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Here's What Analysts Are Forecasting For zooplus AG After Its Latest Half-Year Results

Simply Wall St

Last week, you might have seen that zooplus AG (ETR:ZO1) released its half-year result to the market. The early response was not positive, with shares down 3.8% to €95.00 in the past week. It was a pretty bad result overall; while revenues were in line with expectations at €727m, losses exploded to €0.29 per share. Analysts typically update their forecasts at each earnings report, and we can judge from their estimates whether their view of the company has changed or if there are any new concerns to be aware of. With this in mind, we've gathered the latest forecasts to see what analysts are expecting for next year.

See our latest analysis for zooplus

XTRA:ZO1 Past and Future Earnings, November 18th 2019

Taking into account the latest results, the latest consensus from zooplus's nine analysts is for revenues of €1.54b in 2019, which would reflect an okay 4.2% improvement in sales compared to the last 12 months. The loss per share is expected to ameliorate slightly, reducing to €1.03. Yet prior to the latest earnings, analysts had been forecasting revenues of €1.54b and losses of €1.01 per share in 2019. There was no real change to the revenue estimates, but analysts do seem more bullish on earnings, given the earnings per share expectations following these results.

The consensus price target held steady at €112, seemingly implying that the higher forecast losses are not expected to have a long term impact on the company's valuation. Fixating on a single price target can be unwise though, since the consensus target is effectively the average of analyst price targets. As a result, some investors like to look at the range of estimates to see if there are any diverging opinions on the company's valuation. The most optimistic zooplus analyst has a price target of €185 per share, while the most pessimistic values it at €58.00. With such a wide range in price targets, analysts are almost certainly baking in outcomes as diverse as total success and probable failure in the underlying business. With this in mind, we wouldn't assign too much meaning to the consensus price target, as it is just an average and analysts clearly have some deeply divergent views on the business.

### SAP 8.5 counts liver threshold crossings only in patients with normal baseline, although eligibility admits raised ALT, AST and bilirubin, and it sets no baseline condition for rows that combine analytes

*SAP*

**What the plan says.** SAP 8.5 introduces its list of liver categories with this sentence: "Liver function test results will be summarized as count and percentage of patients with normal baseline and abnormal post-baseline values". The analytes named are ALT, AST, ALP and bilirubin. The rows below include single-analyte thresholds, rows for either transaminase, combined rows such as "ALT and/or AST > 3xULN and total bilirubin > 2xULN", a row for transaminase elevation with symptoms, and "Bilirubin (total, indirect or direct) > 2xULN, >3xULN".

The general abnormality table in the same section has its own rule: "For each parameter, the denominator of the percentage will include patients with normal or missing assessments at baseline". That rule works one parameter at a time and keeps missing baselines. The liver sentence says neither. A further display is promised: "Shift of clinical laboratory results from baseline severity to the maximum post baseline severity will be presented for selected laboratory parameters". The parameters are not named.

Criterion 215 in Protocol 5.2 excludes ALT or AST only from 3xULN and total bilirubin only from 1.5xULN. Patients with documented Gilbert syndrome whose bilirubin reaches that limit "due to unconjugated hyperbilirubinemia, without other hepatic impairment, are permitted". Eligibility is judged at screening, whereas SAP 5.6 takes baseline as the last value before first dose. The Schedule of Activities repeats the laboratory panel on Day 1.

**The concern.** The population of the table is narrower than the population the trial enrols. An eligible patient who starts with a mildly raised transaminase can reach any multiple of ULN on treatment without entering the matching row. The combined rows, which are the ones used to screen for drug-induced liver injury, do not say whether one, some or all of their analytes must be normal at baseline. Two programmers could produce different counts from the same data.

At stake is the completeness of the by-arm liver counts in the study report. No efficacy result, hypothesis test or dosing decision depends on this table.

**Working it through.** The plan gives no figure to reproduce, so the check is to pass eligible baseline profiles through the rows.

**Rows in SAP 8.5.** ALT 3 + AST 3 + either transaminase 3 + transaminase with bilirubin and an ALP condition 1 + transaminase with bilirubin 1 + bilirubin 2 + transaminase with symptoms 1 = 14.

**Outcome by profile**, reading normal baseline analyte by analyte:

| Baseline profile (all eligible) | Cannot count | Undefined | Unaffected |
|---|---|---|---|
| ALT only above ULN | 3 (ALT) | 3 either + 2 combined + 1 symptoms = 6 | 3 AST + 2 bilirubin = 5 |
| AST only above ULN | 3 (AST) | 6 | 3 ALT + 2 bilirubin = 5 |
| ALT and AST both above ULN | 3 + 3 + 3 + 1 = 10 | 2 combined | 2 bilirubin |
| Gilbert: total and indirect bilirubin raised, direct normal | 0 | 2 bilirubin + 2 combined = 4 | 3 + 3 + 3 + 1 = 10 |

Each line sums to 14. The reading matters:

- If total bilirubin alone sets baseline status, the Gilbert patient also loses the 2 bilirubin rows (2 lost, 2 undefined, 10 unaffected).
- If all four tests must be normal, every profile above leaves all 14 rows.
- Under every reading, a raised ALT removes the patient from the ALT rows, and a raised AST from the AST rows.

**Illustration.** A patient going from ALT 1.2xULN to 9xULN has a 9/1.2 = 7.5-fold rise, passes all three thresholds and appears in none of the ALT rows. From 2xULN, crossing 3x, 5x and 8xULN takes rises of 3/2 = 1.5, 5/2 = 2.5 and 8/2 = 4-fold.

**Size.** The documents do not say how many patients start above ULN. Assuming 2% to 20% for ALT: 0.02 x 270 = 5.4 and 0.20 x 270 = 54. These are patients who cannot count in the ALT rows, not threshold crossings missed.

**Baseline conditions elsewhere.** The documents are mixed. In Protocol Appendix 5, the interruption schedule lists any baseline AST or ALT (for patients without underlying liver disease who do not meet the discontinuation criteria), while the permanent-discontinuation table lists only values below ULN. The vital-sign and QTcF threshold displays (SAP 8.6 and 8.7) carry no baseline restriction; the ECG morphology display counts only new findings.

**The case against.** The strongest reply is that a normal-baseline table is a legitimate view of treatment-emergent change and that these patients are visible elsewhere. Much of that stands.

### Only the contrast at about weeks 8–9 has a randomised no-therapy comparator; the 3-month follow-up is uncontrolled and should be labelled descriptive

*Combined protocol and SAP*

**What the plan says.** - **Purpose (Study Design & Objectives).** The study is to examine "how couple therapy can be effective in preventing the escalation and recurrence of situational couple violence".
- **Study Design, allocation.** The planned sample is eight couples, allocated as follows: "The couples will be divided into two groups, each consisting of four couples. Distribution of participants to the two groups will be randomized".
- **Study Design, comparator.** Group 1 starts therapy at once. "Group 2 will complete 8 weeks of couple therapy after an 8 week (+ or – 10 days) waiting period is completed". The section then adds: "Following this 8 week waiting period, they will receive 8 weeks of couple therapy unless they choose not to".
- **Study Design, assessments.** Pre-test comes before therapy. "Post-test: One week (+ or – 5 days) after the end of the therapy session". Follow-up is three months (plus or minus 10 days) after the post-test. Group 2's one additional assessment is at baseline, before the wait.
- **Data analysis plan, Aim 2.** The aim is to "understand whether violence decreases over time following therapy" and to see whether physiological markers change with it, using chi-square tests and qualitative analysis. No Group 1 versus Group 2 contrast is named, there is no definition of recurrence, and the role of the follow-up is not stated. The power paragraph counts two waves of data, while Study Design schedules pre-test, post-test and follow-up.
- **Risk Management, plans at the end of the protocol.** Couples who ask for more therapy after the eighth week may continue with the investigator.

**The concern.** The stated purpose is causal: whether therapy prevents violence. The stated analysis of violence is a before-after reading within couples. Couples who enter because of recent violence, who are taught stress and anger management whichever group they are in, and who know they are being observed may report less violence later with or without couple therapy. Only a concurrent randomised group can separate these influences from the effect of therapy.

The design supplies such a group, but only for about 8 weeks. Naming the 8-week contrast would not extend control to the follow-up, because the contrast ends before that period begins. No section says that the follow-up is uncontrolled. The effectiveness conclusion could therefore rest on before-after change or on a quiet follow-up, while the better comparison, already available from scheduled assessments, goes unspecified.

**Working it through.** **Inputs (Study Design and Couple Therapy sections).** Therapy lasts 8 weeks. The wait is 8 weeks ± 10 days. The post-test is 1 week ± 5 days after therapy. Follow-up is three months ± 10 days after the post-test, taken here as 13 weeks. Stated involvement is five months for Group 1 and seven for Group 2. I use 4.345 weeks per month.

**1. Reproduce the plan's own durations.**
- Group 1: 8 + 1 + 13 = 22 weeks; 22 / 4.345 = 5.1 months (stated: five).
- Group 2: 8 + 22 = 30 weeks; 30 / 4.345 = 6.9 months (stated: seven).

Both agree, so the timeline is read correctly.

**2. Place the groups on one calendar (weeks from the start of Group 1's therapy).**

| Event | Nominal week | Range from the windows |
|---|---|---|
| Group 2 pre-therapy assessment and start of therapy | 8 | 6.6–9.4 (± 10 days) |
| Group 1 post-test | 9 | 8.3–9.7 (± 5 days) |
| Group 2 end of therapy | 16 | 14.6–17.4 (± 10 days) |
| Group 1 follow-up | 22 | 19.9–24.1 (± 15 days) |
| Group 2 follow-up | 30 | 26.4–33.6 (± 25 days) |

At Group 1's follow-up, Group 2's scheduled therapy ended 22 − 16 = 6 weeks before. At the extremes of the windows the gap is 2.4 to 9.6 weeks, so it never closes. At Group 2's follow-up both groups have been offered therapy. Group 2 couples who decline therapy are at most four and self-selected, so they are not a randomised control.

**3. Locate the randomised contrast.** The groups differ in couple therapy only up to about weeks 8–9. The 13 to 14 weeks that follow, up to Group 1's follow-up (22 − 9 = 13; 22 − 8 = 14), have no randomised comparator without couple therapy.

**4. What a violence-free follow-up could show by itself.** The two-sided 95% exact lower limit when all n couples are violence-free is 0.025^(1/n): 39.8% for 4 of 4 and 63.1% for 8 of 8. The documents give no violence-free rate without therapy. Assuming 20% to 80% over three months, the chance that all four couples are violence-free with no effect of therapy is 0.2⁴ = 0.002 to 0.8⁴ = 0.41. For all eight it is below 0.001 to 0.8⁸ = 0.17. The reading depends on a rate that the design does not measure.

Zooming out to look at the bigger picture now, one of the ways we can make sense of these forecasts is to see how they measure up both against past performance, and against industry growth estimates. We would highlight that zooplus's revenue growth is expected to slow, with forecast 4.2% increase next year well below the historical 20%p.a. growth over the last five years. By way of comparison, other companies in this market with analyst coverage, are forecast to grow their revenue at 27% per year. Factoring in the forecast slowdown in growth, it seems obvious that analysts still expect zooplus to grow slower than the wider market.

The Bottom Line

The most important thing to take away is that analysts reconfirmed their loss per share estimates for next year. Fortunately, analysts also reconfirmed their revenue estimates, suggesting sales are tracking in line with expectations - although our data does suggest that zooplus's revenues are expected to perform worse than the wider market. There was no real change to the consensus price target, suggesting that the intrinsic value of the business has not undergone any major changes with the latest estimates.

With that in mind, we wouldn't be too quick to come to a conclusion on zooplus. Long-term earnings power is much more important than next year's profits. We have forecasts for zooplus going out to 2023, and you can see them free on our platform here.

You can also see our analysis of zooplus's Board and CEO remuneration and experience, and whether company insiders have been buying stock.

We aim to bring you long-term focused research analysis driven by fundamental data. Note that our analysis may not factor in the latest price-sensitive company announcements or qualitative material.

If you spot an error that warrants correction, please contact the editor at editorial-team@simplywallst.com. This article by Simply Wall St is general in nature. It does not constitute a recommendation to buy or sell any stock, and does not take account of your objectives, or your financial situation. Simply Wall St has no position in the stocks mentioned. Thank you for reading.